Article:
An EU-backed propulsion technology could mean improved manoeuvrability for aircraft including UAVs, significant efficiencies in full consumption and shorter take-offs and landings.
The Vector Thrust system developed by the ACHEON project is capable of directing the flow and pressure output the engine to control its direction using a directional nozzle that does not require additional mechanical moving parts. This completely changes the way how we think about aircraft as it effectively does away with the traditional Vector Thrust technology, which is both complex and costly.
The project has had involvement from six universities and two research organisations from across the EU: including a team at Lincoln University’s school of engineering. LU had the responsibility of assessing the technology for potential integration within aircraft. Funding came from the 7th Framework Programme of the European Commission, which supports projects starting from academia that have promising potential industrial applications.
The design of the nozzle is based on the HOMER nozzle concept by University of Modena and Reggio Emilia, Italy, and PEACE - Plasma Enhanced Actuator for Coanda Effect - that enhances the effects of the nozzle, created by University of Beira Interior, Portugal.
The Coanda Effect is nothing new and indeed used by airforce pilots to allow large, heavily laden aircraft - like the C-17 Globemaster III pictured below - to fly at low speeds without the risks of stalling, undue strain on the engines or a punishing amount of turbulence for all those on board.
"C-17 no169 landing" - U.S. Air Force photo by Dennis Rogers
The Lincoln team concluded that the technology had far reaching applications and, if put into use, could see the traditional profiles of military and commercial aircraft change dramatically in the coming years. Potential applications include unmanned aerial vehicles (UAV), vertical take-off and landing (VTOL) systems and both a large and small passenger transport aircraft.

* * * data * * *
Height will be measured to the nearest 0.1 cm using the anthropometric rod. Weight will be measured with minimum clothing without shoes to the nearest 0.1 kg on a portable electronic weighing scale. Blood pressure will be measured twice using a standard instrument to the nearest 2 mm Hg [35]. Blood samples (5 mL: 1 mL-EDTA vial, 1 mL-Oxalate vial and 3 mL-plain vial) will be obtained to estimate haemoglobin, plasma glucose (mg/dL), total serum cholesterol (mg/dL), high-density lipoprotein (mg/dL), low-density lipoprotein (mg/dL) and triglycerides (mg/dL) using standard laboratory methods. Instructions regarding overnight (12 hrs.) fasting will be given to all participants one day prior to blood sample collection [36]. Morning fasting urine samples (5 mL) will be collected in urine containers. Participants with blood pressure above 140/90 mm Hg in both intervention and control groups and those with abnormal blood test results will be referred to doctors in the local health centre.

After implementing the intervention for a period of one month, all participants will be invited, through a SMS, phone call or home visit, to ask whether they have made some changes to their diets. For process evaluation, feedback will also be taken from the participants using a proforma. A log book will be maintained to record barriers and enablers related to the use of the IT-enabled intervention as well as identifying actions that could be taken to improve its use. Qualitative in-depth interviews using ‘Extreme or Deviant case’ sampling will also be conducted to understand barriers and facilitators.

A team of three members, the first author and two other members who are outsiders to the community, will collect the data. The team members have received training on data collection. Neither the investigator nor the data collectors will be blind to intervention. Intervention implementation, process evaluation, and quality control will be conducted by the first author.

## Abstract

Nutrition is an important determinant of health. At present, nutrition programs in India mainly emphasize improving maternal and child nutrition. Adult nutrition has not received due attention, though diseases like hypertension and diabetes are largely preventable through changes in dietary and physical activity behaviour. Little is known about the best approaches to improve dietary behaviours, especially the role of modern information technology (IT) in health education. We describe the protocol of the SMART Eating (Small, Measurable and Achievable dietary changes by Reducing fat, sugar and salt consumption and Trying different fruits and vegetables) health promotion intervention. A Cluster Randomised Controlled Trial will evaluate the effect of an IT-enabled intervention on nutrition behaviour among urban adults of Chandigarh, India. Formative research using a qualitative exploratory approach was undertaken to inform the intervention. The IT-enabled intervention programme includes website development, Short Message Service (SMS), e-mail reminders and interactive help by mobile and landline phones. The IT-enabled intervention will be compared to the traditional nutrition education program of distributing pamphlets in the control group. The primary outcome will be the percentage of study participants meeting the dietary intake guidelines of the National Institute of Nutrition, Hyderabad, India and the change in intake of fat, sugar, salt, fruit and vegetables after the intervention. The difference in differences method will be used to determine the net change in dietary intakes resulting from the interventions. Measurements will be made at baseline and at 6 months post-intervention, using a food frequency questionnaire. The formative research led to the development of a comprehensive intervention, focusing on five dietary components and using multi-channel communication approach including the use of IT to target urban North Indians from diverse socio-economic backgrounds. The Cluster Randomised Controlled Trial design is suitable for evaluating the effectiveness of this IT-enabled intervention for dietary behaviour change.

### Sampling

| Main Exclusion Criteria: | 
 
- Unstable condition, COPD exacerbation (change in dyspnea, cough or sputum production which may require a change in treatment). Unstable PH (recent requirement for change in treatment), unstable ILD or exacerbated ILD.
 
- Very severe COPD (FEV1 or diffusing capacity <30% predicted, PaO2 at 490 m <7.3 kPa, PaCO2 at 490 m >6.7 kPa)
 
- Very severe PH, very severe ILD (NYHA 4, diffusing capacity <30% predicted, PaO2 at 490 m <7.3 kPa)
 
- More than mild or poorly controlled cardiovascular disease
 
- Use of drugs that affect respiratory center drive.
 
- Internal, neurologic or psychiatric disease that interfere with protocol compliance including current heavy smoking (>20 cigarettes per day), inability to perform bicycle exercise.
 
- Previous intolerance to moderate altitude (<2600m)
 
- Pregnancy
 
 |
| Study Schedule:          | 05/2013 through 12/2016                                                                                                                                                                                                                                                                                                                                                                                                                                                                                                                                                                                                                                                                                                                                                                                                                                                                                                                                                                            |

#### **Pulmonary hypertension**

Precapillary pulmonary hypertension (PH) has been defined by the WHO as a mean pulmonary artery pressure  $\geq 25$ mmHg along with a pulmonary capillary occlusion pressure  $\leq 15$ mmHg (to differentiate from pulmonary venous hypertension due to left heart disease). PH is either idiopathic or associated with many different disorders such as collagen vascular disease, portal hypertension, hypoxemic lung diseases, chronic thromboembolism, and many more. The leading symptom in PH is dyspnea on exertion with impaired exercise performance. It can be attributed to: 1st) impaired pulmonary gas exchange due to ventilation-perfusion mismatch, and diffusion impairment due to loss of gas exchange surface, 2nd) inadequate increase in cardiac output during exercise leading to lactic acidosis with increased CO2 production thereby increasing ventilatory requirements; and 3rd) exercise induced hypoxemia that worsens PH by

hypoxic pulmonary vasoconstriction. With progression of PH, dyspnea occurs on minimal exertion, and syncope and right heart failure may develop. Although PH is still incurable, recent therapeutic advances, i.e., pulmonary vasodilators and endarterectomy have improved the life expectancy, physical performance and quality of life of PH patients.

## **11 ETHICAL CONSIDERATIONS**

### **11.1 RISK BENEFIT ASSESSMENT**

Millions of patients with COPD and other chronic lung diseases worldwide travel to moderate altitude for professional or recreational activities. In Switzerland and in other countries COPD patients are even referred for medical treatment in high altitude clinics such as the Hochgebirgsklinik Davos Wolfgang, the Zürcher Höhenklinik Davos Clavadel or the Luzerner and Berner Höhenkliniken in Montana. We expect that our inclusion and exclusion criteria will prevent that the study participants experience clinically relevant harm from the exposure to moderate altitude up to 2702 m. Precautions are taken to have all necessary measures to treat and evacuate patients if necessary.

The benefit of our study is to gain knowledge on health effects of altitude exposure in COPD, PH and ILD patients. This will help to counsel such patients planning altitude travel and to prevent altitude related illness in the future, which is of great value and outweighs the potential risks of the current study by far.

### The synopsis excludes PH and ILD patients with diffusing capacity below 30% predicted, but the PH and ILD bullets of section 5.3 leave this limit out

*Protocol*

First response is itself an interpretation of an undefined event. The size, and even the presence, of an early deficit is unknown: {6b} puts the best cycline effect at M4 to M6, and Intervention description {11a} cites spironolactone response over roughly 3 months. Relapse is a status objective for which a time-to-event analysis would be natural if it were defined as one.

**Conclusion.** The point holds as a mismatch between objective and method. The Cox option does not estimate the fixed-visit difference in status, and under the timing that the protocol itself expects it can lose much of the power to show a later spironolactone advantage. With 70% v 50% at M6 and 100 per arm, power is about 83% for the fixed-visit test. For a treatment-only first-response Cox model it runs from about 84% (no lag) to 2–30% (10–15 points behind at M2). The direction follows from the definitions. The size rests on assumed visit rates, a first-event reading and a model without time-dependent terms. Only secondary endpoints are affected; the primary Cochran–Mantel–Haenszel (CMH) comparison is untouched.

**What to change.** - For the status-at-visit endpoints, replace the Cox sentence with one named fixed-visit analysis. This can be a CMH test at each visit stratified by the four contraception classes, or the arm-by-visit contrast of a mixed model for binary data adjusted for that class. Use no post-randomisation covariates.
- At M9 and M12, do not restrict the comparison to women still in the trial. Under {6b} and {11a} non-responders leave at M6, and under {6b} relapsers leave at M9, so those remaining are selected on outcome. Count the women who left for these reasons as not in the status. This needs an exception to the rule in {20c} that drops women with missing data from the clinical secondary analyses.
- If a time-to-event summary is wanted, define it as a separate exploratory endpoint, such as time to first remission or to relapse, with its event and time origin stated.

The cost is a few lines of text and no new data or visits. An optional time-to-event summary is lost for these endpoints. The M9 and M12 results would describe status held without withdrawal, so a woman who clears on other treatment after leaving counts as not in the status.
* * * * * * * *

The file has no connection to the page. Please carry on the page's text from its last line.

As well as looking at the aerospace sector, the team is now evaluating how the nozzle technology could be used in other industrial applications, such as in the agricultural sector, where this could help farmers develop closer control crop dusting systems. It could also be used to develop more accurate large scale printing processes.
The consortium is hoping to continue the project with the development of a fully functional flying prototype, with help from their partners the Vrije Universiteit Brussel, Belgium, Nimbus SRL and Italy’s Reggio Emilia Innovazione.
‘We have proved the concept, but the technology now needs to be refined,’ said Tim Smith, senior research fellow at the University of Lincoln. ‘We are most likely to do some more work with UAVs when it comes to building a demonstrator, as the increased manoeuvrability the system provides is very attractive here.’
This remarkable breakthrough only emphasises the need for engineers. With every innovation the shortfall only grows. Far more needs to be done at the Government and corporate level to ensure the next generation of Engineers are being educated and trained.